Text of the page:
Prevalence and correlates of mental disorders among Native American women in primary care

Am J Public Health. 2004 Jan;94(1):71-7. doi: 10.2105/ajph.94.1.71.


Objectives: We examined the lifetime and the past-year prevalence and correlates of common mental disorders among American Indian and Alaska Native women who presented for primary care.

Methods: We screened 489 consecutively presenting female primary care patients aged 18 through 45 years with the General Health Questionnaire, 12-item version. A subsample (n = 234) completed the Composite International Diagnostic Interview. We examined associations between psychiatric disorders and sociodemographic variables, boarding school attendance, and psychopathology in the family of origin.

Results: The study participants had high rates of alcohol use disorders, anxiety disorders, and anxiety/depression comorbidity compared with other samples of non-American Indian/Alaska Native women in primary care settings.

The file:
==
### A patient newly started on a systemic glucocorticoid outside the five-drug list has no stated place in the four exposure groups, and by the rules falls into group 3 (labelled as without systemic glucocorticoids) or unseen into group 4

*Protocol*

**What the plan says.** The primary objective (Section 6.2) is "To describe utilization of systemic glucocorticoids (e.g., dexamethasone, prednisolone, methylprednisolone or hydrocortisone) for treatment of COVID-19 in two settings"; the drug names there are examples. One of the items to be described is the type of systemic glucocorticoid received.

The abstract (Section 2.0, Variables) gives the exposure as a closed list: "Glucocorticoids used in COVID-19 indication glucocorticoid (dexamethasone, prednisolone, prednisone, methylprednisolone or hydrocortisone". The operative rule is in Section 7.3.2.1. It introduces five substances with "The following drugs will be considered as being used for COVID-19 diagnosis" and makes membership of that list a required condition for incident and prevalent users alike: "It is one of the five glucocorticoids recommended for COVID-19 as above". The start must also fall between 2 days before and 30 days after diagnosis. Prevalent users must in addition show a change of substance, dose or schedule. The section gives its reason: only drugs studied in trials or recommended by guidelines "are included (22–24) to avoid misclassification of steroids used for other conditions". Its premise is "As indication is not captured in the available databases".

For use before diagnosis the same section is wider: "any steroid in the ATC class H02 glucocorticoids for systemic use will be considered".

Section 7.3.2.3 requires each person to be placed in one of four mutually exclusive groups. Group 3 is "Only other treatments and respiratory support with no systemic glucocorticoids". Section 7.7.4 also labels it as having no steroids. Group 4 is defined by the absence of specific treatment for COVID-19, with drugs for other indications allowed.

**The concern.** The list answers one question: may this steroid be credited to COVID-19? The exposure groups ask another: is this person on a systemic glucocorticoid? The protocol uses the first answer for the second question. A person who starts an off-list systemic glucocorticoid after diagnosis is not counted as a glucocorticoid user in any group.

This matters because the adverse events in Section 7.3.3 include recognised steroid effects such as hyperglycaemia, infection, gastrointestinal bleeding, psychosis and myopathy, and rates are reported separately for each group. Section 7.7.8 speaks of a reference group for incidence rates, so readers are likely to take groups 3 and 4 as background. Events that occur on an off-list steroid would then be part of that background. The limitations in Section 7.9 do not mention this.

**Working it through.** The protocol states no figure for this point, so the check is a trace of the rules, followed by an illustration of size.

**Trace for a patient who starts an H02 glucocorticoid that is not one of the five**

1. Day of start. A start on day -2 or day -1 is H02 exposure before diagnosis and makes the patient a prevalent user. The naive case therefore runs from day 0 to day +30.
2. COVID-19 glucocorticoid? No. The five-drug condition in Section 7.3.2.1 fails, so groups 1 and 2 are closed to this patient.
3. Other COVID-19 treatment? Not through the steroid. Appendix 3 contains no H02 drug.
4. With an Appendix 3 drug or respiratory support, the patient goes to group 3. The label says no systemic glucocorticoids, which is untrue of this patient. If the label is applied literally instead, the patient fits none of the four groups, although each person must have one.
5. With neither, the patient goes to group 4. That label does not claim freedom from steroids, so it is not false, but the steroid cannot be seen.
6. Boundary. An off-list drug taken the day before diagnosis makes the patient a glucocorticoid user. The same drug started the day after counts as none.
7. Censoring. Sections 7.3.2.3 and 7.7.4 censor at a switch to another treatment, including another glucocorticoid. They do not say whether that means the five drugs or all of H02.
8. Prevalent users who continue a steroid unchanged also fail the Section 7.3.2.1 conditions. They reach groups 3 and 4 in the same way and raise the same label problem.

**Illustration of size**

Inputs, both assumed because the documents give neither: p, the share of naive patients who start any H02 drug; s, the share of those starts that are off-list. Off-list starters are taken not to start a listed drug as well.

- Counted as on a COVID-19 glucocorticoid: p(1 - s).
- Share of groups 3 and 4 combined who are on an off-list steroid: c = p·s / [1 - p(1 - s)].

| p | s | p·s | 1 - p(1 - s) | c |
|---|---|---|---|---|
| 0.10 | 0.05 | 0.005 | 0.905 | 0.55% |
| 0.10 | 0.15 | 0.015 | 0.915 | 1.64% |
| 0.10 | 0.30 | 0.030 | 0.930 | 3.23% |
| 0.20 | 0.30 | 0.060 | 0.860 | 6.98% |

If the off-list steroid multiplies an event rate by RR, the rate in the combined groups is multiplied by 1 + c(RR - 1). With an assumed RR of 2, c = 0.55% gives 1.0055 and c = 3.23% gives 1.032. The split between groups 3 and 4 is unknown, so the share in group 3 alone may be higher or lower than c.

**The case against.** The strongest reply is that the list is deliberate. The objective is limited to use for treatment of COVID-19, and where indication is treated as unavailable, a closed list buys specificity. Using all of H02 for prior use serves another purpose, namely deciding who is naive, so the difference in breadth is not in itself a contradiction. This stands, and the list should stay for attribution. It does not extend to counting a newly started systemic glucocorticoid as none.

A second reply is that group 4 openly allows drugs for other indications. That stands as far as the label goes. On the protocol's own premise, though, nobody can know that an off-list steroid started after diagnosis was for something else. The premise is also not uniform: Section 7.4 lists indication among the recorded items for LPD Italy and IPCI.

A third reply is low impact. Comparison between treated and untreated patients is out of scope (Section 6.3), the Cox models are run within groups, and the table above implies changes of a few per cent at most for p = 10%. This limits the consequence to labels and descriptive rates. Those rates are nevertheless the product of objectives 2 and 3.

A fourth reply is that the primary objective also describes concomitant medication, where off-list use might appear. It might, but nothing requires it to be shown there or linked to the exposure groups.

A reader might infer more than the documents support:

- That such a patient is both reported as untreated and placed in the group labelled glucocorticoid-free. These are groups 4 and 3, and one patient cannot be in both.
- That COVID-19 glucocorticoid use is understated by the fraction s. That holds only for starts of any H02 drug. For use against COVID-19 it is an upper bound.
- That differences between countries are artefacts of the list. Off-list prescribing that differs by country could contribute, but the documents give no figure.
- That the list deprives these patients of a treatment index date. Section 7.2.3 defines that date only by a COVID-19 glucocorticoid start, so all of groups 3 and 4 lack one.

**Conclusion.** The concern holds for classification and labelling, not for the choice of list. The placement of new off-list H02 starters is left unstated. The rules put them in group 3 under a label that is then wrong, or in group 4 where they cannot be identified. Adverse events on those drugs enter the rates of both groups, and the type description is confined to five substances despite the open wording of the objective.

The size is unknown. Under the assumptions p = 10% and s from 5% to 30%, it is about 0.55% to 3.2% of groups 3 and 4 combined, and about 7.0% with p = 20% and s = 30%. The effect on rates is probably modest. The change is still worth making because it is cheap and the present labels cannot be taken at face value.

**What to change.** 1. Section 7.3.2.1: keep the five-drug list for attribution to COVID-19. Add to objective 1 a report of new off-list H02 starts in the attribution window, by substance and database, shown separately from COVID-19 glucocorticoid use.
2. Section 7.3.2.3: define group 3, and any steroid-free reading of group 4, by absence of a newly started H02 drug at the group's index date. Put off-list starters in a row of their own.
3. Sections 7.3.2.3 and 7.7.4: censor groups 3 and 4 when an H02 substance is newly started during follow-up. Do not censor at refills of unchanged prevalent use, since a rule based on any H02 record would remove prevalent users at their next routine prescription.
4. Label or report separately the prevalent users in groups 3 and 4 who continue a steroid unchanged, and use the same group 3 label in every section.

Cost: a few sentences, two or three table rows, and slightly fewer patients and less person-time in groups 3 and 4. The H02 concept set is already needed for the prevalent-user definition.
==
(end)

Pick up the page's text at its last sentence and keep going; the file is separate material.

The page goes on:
Conclusions: There is a need for culturally appropriate mental health treatments and preventive services.

Publication types

  • Research Support, U.S. Gov't, P.H.S.

MeSH terms

  • Adolescent
  • Adult
  • Diagnostic and Statistical Manual of Mental Disorders
  • Emergency Service, Hospital
  • Female
  • Hospitals, Federal
  • Humans
  • Indians, North American / psychology*
  • Mental Disorders / classification
  • Mental Disorders / epidemiology
  • Mental Disorders / ethnology*
  • Middle Aged
  • New Mexico / epidemiology
  • Outpatient Clinics, Hospital
  • Prevalence
  • Primary Health Care / statistics & numerical data*
  • Surveys and Questionnaires
  • United States
  • United States Indian Health Service
  • Women's Health*